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Political liberty of the individual citizen is that tranquility of spirit which possesses its own assurance; and to secure that liberty, it is essential that the government permit no citizen to fear another citizen. But when the legislative and executive powers are united in the same person, or in the same political group, there can be no liberty; because then the tendency will be for this group to inflate its powers through the enactment of tyrannical laws, which it will then execute in a tyrannical manner.
–Charles de Secondat, Baron de Montesquieu, De l’esprit des lois, bk. xi, ch. vi (1748), in Œuvres complètes de Montesquieu, vol. 2, p. 397 (Pléiade ed. 1951) (S.H. transl.)
More from Scott Horton:
Six Questions — October 18, 2014, 8:00 pm
Nathaniel Raymond on CIA interrogation techniques.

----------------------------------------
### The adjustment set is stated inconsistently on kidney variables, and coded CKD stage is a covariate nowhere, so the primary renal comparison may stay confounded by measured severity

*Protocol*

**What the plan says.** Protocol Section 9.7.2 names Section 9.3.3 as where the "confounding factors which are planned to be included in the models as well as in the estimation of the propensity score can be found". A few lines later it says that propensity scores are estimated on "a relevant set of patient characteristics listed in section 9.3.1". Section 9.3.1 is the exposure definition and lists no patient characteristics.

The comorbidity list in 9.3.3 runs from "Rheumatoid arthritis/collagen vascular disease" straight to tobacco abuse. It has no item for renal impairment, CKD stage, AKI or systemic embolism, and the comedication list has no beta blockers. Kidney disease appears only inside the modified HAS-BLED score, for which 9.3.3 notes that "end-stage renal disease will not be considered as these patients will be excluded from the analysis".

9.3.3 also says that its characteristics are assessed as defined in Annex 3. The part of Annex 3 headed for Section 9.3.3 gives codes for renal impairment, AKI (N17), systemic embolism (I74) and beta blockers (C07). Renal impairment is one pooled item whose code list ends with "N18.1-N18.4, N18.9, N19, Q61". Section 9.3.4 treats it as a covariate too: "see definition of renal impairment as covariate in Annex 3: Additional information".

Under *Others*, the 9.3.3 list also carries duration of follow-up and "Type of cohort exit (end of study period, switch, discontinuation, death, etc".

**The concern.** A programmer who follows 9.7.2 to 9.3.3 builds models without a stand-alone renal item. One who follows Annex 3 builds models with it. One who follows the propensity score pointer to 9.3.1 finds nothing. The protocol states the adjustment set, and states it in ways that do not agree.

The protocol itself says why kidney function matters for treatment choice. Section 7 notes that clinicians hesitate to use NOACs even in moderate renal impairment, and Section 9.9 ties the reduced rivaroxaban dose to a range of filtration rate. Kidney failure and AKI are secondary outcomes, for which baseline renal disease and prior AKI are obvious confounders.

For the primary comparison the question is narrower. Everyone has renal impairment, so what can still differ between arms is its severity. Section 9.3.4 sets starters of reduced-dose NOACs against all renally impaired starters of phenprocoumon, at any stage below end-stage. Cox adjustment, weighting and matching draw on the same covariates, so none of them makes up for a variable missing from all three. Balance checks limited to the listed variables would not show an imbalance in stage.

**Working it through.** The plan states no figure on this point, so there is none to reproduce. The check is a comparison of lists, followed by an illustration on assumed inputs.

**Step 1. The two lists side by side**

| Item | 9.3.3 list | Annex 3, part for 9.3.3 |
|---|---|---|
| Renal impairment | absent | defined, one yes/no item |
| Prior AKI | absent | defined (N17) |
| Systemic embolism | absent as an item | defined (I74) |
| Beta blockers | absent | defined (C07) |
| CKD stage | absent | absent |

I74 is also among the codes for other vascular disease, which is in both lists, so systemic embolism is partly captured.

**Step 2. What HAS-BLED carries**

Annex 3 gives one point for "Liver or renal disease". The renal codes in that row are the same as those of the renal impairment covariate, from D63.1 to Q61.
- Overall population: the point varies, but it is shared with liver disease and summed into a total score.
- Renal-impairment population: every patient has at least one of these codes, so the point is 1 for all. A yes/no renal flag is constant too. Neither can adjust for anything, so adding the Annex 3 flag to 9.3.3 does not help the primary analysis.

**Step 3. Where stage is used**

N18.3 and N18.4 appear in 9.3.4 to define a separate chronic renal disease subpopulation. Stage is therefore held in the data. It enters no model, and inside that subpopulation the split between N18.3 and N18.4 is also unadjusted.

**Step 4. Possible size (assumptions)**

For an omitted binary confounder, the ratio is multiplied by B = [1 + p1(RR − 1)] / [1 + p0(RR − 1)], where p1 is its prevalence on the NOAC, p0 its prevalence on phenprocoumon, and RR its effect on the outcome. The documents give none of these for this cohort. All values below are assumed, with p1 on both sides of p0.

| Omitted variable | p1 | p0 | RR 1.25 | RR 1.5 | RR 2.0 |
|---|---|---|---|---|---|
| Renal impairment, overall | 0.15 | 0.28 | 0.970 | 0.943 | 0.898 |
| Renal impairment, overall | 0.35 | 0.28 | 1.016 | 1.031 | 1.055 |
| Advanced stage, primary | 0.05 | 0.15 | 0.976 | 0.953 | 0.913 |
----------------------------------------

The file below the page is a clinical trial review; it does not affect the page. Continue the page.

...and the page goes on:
Mark Denbeaux on the NCIS cover-up of three “suicides” at Guantánamo Bay Detention Camp
From the June 2014 issue
Acres of hemp grown by “patriotic‚” U.S. farmers in 1942 at the behest of the U.S. government:
A study suggested that the health effects of exposure to nuclear radiation at Chernobyl were no worse than ill health resulting from smoking and normal urban air pollution.
Greenpeace apologized after activists accidentally defaced the site of Peru’s 2,000-year-old Nazca Lines when they unfurled cloth letters reading “time for change” near the ancient sand drawings. “We fully understand,” the group wrote in a statement, “that this looks bad.”
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“I hope that after reading the following pages the leaders of the Y. M. C. A. will start a campaign to induce good young men to do nothing. If so, I shall not have lived in vain.”